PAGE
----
The Priority and Potency of Prayer
My wife and I recently realized we’ve become quite the “strategists” with our children. This is unfortunate. When our children share dilemmas for our consideration, we are too quick to offer (oftentimes) dogmatic counsel without asking clarifying questions and, more shamefully, without praying. You would think that now that our kids are moving into adulthood, we wouldn’t fail in this area still. We do, and we need the following two reminders from Scripture.
First, prayer was a priority in Jesus’ life and the early church.
The next time you read through a Gospel (especially Luke!), count how many times Jesus either prays or says something about prayer. The number might be larger than you think! Here are just two examples of Jesus praying.
And rising very early in the morning, while it was still dark, he departed and went out to a delicate place, and there he prayed. (Mark 1:35)
In these days he went out to the mountain to pray, and all night he continued in prayer to God. (Luke 6:12)
An obvious, but necessary, take-away is this: if the Son of God prioritized prayer, we are foolish to do otherwise.
The early church followed her Savior’s example. I once looked for instances in Acts of the church praying together and I counted at least a dozen. That number didn’t even include statements like Acts 1:14, “All these with one accord were devoting themselves to prayer, together with the women and Mary the mother of Jesus, and his brothers.” Even thousands of new believers in Jerusalem, from the beginning, were committed to prayer (2:42).
The disposition of the early church was one of prayerfulness. This is demonstrated, to highlight just one example, after Peter and John had been imprisoned for preaching the gospel and then released: “When they were released, they went to their friends and reported what the chief priests and the elders had said to them. And when they heard it, they lifted their voices together to God and said, ‘Sovereign Lord . . .’” (4:23-24). Once they heard what happened, it was far more important to first talk to the Lord who reigns over all than to talk with each other.
Second, prayer is potent!
It’s not just that we should discipline ourselves to pray because we see others in history, most significantly Jesus, prioritizing prayer. When we pray, we experience God’s power! I’ll highlight just two situations in which we might enjoy the potency (power; effectiveness) of prayer.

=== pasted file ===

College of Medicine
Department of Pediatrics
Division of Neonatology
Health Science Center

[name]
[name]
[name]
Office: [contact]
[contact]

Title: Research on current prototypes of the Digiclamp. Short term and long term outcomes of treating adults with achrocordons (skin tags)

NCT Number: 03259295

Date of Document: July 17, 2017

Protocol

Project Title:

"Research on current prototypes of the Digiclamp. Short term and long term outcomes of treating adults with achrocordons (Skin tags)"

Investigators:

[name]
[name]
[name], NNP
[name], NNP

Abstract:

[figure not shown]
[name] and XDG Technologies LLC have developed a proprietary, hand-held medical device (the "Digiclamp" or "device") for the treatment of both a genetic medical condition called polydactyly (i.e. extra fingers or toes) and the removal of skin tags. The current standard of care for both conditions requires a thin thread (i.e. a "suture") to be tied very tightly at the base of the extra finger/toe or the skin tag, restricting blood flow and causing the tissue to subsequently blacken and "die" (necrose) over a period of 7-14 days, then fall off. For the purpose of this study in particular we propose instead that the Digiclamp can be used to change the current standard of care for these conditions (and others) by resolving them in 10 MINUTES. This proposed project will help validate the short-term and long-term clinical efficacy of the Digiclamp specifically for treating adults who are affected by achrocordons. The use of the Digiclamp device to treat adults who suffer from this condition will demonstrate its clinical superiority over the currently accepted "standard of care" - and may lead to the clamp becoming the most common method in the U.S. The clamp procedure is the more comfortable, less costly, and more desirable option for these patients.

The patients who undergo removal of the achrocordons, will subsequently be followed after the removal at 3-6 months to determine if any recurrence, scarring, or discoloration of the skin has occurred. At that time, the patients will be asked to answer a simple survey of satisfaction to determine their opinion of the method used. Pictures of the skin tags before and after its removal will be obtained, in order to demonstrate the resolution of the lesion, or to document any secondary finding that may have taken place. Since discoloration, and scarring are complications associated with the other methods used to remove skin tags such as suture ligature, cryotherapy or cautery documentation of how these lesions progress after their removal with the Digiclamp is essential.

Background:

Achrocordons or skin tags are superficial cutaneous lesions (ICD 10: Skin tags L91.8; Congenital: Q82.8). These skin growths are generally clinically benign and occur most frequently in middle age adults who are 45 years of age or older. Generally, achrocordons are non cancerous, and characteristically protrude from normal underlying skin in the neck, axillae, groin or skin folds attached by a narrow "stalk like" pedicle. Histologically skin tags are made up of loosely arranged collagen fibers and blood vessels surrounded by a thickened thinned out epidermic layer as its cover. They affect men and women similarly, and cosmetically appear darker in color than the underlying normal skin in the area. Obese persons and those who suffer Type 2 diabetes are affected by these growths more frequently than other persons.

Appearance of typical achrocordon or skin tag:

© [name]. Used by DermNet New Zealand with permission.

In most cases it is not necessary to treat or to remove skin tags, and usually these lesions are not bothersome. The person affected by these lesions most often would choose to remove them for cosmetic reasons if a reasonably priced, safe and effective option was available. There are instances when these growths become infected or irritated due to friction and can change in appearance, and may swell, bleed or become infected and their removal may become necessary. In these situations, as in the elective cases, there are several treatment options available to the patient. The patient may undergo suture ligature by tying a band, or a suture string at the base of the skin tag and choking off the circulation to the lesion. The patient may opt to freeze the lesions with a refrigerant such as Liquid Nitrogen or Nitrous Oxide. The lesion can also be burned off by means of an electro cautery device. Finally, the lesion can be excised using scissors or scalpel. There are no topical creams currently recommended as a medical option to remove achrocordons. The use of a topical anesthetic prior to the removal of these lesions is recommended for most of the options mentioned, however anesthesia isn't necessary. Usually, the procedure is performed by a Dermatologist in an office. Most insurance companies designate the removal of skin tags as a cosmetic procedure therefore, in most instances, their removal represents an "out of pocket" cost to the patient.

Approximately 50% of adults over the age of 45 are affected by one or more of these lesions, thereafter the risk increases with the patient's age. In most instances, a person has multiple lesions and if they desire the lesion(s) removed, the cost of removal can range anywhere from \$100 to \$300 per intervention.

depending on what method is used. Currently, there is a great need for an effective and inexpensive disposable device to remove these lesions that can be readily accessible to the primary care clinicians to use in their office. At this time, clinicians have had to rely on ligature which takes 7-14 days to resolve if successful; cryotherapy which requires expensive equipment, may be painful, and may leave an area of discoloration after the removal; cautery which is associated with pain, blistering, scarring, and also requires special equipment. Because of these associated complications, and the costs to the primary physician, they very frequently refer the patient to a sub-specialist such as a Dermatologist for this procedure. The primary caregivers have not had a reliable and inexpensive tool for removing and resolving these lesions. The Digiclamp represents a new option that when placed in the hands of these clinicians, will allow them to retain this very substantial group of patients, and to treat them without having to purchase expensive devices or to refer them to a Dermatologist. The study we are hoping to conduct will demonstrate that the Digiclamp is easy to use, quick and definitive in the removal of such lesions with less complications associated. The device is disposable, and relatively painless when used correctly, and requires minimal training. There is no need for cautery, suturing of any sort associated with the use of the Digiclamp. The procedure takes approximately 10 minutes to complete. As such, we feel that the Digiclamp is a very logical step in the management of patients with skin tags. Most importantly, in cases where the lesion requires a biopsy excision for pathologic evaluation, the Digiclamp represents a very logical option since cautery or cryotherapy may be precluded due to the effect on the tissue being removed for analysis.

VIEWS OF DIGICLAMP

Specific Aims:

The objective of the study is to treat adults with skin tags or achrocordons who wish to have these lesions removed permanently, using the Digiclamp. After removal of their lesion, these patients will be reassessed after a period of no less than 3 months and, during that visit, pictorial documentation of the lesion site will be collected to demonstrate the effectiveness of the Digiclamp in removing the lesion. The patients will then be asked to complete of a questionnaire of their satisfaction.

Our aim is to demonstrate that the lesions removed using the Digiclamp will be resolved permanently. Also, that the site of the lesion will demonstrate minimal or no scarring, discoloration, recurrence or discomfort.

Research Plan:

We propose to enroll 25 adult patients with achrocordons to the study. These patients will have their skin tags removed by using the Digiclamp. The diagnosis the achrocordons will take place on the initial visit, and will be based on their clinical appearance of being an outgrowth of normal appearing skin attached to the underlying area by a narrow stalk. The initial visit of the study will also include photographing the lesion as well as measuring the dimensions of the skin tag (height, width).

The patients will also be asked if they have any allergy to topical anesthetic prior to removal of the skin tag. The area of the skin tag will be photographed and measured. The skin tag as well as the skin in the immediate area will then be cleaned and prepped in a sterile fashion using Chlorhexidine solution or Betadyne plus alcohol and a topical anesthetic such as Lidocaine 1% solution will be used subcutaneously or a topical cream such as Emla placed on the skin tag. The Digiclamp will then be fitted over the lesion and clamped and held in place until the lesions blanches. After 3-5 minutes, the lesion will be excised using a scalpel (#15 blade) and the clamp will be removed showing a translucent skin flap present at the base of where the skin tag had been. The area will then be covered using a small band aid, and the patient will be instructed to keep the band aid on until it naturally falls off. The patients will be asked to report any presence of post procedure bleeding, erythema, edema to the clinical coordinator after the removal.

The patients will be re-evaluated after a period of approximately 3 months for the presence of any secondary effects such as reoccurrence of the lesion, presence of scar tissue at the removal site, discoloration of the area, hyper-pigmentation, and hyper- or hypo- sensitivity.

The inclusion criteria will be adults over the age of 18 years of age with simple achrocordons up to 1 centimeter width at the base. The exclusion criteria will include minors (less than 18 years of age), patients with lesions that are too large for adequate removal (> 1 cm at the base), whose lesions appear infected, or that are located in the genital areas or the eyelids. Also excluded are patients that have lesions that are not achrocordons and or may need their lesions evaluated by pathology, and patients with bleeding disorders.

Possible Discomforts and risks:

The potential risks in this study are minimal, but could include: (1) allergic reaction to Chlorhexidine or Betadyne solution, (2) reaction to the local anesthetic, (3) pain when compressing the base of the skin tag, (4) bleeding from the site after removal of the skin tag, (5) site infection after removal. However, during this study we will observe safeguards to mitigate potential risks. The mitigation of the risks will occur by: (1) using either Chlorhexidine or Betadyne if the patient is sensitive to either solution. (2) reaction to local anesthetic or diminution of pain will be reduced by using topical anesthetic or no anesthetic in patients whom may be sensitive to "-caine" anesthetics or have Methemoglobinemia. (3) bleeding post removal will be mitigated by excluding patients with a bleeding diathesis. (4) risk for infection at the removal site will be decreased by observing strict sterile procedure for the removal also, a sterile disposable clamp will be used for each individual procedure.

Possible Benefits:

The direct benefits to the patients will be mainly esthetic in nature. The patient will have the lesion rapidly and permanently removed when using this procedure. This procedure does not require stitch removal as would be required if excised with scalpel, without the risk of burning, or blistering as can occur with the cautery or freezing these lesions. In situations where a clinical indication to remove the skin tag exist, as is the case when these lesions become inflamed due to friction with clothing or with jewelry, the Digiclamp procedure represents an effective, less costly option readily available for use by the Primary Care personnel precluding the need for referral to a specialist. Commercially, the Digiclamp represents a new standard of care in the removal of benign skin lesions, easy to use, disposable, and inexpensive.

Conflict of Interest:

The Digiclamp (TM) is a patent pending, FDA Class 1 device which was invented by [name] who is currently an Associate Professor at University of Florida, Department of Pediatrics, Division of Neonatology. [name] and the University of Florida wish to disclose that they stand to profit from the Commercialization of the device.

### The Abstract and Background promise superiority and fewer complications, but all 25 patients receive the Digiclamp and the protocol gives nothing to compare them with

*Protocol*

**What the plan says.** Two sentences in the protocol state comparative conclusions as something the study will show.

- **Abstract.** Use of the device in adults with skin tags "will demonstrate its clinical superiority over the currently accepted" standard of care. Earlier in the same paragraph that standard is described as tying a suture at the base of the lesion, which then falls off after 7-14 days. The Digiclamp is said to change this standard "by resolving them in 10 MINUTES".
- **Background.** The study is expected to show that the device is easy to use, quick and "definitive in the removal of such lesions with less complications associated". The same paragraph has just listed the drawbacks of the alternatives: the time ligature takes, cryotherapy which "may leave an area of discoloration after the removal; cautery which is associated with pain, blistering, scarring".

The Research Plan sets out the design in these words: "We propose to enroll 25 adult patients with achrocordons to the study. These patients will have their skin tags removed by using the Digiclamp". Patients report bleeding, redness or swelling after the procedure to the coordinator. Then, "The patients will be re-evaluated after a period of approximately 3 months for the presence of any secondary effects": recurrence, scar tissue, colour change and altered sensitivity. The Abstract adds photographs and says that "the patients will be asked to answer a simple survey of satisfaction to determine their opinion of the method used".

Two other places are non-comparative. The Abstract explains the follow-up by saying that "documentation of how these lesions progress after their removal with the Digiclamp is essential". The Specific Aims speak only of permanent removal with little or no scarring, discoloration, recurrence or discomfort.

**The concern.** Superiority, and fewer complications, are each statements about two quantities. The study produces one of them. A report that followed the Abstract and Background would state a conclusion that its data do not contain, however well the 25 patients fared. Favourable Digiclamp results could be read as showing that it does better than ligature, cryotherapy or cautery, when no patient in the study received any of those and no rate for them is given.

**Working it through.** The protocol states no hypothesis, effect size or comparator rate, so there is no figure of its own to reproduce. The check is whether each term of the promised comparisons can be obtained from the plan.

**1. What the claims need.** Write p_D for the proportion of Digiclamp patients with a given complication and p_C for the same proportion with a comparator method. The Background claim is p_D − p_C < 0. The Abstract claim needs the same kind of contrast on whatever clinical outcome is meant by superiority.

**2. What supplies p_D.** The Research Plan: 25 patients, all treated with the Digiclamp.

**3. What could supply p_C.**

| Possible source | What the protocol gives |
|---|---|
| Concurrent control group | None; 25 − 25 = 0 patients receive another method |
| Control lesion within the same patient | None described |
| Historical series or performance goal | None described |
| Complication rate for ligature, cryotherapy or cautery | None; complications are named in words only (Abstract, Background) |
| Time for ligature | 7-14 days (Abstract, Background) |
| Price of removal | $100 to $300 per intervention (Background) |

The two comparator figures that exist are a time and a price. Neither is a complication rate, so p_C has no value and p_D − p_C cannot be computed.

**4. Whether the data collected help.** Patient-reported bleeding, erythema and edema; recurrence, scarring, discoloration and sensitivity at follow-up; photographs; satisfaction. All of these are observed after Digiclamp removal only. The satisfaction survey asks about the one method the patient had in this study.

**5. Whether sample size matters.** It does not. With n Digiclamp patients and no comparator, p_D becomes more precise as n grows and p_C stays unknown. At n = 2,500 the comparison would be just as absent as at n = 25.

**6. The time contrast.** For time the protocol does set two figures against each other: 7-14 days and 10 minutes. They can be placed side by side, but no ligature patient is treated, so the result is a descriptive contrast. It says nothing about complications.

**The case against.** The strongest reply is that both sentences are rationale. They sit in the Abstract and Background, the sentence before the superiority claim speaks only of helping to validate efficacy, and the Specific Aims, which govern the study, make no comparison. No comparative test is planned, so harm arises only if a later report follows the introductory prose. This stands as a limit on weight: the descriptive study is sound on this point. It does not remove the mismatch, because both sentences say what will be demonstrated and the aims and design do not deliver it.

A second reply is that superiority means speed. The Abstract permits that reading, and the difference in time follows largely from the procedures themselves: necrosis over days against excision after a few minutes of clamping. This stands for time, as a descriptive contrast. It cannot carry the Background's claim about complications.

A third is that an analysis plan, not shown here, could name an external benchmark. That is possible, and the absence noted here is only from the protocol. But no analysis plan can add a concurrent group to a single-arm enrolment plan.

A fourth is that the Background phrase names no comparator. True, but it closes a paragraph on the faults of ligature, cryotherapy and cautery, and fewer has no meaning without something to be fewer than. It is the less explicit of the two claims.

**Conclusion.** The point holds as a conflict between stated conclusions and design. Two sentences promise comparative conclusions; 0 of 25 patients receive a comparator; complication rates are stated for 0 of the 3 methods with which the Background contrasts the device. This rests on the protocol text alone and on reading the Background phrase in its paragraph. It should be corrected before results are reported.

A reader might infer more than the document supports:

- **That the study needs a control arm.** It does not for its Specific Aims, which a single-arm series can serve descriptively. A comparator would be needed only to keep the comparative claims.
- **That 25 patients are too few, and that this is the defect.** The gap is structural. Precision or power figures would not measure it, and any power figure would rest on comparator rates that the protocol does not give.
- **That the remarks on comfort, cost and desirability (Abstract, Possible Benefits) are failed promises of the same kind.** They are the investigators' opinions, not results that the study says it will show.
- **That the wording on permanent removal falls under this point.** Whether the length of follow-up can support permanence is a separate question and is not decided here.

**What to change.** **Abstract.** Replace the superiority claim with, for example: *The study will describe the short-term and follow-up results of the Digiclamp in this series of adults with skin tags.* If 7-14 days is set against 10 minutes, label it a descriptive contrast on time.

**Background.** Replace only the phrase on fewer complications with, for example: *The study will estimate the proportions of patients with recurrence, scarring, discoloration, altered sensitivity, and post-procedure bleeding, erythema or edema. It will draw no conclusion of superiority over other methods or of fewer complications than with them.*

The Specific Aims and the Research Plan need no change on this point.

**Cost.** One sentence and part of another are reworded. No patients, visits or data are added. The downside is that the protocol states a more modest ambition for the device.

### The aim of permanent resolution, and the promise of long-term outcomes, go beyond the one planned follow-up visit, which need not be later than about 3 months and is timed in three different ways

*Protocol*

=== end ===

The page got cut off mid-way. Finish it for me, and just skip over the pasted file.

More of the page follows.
First, the potency of prayer is experienced in gospel proclamation. When the early church was praying after the release of Peter and John, part of their prayer was the following.
And now, Lord, look upon their threat and grant to your servants to continue to speak your word with all boldness, while you stretch out your hand to heal, and signs and wonders are performed through the name of your holy servant Jesus. (4:29-30)
The result? “And when they had prayed, the place in which they were gathered together was shaken, and they were filled with the Holy Spirit and continued to speak the word of God with boldness” (v. 31). I yearn for this boldness in speaking of Christ when I’m around that unbelieving relative, or interacting with the lost coffee shop worker. And, just think, God’s aid and that kind of courage is only a prayer away.
Second, the potency of prayer is experienced when trying to make wise decisions. Look no further than Jesus who, before he chose his twelve apostles (Luke 6:13-16), spent the whole night in prayer (v. 12). Prayer sometimes leads to surprising decisions that could only be made after communing with God. In Jesus’ choice of apostles, some certainly looked at those twelve and said, “What were you thinking, Jesus?” Prayer, though, gives confidence to do what a prayerless person wouldn’t.
Let us pray?
So how is your prayer life? And what about your church? Is prayer a priority? Someone once said, “You can do more than pray after you have prayed but not until.” And when we consider it’s potency, why wouldn’t we be eager to pray?